“[...] Subject to a wartime predicament, an exclusive right of importation of cereals (monopoly),  [may] not be established for either the Federal Government or for a private organization.”

Federal Council and Parliament took up the challenge and responded with a counter-proposal. This gave the Federal Government control in the field of grain supply; admittedly not in the form of a monopoly, but with clear guidelines and tasks: The Federal Government was to regulate the import of cereals and to frame rules concerning the storage and stock keeping. Further they should have to promote the cultivation of bread cereal and ensure the preservation of the grain milling profession. And they would guarantee the farmers the acceptance of their grain at a fixed price – especially in mountain areas. There was little mention of market economy in this.
The word “monopoly” however, which many citizens had objected to in the vote, or words to that effect only occurred in connection with the importation of baking flour for bakeries. The text of the counterproposal was as follows:

Article 23 bis:
1 The Federal Government shall manage the grain stock necessary for the supply of the country with bread cereals. It may oblige millers to store bread cereal or to take over its own stock, so as to facilitate its replacement.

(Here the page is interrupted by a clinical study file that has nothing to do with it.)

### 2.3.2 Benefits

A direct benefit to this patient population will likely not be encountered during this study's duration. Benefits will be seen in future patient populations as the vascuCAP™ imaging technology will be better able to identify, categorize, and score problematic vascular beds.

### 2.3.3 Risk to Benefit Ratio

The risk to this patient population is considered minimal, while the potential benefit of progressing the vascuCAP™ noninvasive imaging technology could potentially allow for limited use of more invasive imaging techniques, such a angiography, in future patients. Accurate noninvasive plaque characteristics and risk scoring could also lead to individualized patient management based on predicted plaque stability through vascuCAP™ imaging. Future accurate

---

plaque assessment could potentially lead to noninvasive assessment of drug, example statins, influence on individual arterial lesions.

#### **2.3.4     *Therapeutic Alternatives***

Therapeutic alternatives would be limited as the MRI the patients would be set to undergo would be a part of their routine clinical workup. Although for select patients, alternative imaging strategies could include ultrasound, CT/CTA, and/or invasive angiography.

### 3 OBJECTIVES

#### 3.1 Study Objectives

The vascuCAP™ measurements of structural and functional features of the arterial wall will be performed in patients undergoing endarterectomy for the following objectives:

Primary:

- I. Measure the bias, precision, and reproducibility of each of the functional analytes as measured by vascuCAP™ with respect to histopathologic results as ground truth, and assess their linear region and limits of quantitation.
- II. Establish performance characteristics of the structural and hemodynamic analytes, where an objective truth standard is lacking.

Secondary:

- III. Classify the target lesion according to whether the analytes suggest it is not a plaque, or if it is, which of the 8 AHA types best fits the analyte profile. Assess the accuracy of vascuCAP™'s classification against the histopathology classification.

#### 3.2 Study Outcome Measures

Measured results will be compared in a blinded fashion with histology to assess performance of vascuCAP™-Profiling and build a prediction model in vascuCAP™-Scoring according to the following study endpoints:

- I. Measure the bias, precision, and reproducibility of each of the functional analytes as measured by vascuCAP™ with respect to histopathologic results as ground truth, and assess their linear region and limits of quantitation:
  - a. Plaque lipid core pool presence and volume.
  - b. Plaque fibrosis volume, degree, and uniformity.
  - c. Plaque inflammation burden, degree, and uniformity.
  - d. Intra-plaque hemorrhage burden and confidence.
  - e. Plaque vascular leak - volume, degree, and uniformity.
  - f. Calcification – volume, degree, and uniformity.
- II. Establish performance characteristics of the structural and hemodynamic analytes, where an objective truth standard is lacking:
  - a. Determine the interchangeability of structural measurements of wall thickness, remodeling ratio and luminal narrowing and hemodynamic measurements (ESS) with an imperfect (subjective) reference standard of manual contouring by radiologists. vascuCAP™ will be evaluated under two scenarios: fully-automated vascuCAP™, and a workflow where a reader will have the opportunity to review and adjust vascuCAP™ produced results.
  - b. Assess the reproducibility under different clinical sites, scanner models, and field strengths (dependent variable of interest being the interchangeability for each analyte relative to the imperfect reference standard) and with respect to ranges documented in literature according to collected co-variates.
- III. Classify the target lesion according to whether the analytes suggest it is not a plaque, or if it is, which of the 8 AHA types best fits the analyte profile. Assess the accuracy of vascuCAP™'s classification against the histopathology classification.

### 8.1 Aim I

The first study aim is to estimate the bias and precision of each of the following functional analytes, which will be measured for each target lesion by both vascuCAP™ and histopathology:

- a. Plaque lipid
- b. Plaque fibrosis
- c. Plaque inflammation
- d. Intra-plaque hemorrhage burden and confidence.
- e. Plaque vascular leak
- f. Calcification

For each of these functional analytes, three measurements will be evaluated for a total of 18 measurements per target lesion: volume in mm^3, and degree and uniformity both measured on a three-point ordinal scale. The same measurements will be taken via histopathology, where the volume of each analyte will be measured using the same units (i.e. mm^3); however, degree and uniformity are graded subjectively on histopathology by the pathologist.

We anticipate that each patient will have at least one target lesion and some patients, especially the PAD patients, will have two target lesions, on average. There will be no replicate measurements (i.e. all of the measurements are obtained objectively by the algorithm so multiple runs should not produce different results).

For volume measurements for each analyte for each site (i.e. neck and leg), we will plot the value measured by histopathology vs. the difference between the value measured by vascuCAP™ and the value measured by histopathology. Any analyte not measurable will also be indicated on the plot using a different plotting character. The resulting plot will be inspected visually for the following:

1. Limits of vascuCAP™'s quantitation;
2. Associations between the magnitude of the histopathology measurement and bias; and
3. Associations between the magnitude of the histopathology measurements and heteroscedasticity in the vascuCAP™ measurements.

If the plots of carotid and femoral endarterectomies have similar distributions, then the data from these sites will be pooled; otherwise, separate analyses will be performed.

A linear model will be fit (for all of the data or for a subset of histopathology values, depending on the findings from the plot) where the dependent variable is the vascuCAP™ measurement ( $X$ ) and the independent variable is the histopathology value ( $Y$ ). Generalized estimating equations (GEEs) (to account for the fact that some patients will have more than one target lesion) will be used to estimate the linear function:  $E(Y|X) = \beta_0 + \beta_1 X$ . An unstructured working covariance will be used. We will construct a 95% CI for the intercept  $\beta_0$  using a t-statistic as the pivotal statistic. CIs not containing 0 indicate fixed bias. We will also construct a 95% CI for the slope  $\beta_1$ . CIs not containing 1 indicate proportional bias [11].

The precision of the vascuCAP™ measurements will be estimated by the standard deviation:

2 The Federal Government shall encourage the domestic cultivation of bread cereals, promote the cultivation and the provision of high-quality domestic seed, and support self-sufficiency with special attention to mountain areas. It shall acquire good domestic grain suitable for milling at a price which will allow the cultivation of grain. Millers can be obliged to take over this grain on the basis of the market price.
3 The Federal Government shall ensure the preservation of the domestic grain milling profession; it shall likewise protect the interests of flour and bread consumers. Within the framework of the tasks entrusted to it, the Federal Government shall supervise the marketing of bread cereals, baking flour and bread as well as their prices. It shall take the necessary measures concerning the importation of baking flour; and it may reserve its exclusive right to import baking flour. [...]

Vote on 3 March 1929 shows the way of agricultural policy

Voter turnout was again very high at 67.3 percent. The result was so clear and unambiguous as it is rarely to be had. The popular initiative (which wanted to specifically prohibit a monopoly) only reached 2.7 percent of the vote and was not accepted by any canton. The counterproposal of Parliament was adopted with 66.8 percent of the vote and by almost all classes. This result shows the population’s trust in the authorities and its appreciation of the state precautions concerning food supply for the people. At this time a circumstance became apparent that one would be able to observe frequently in the coming decades. Popular initiative and counterproposal had interacted in a fruitful manner. Today we may observe that direct democracy has lead to very sophisticated proposals and referendums.
On 3 March 1929 steps were taken for the agricultural policy in the coming decades: “No state economy” was the motto, but clear guidelines and tasks were given to the Federal Government so as to preserve an efficient agriculture and to ensure food security. The question “market or state” has remained a point of contention in discussions to date.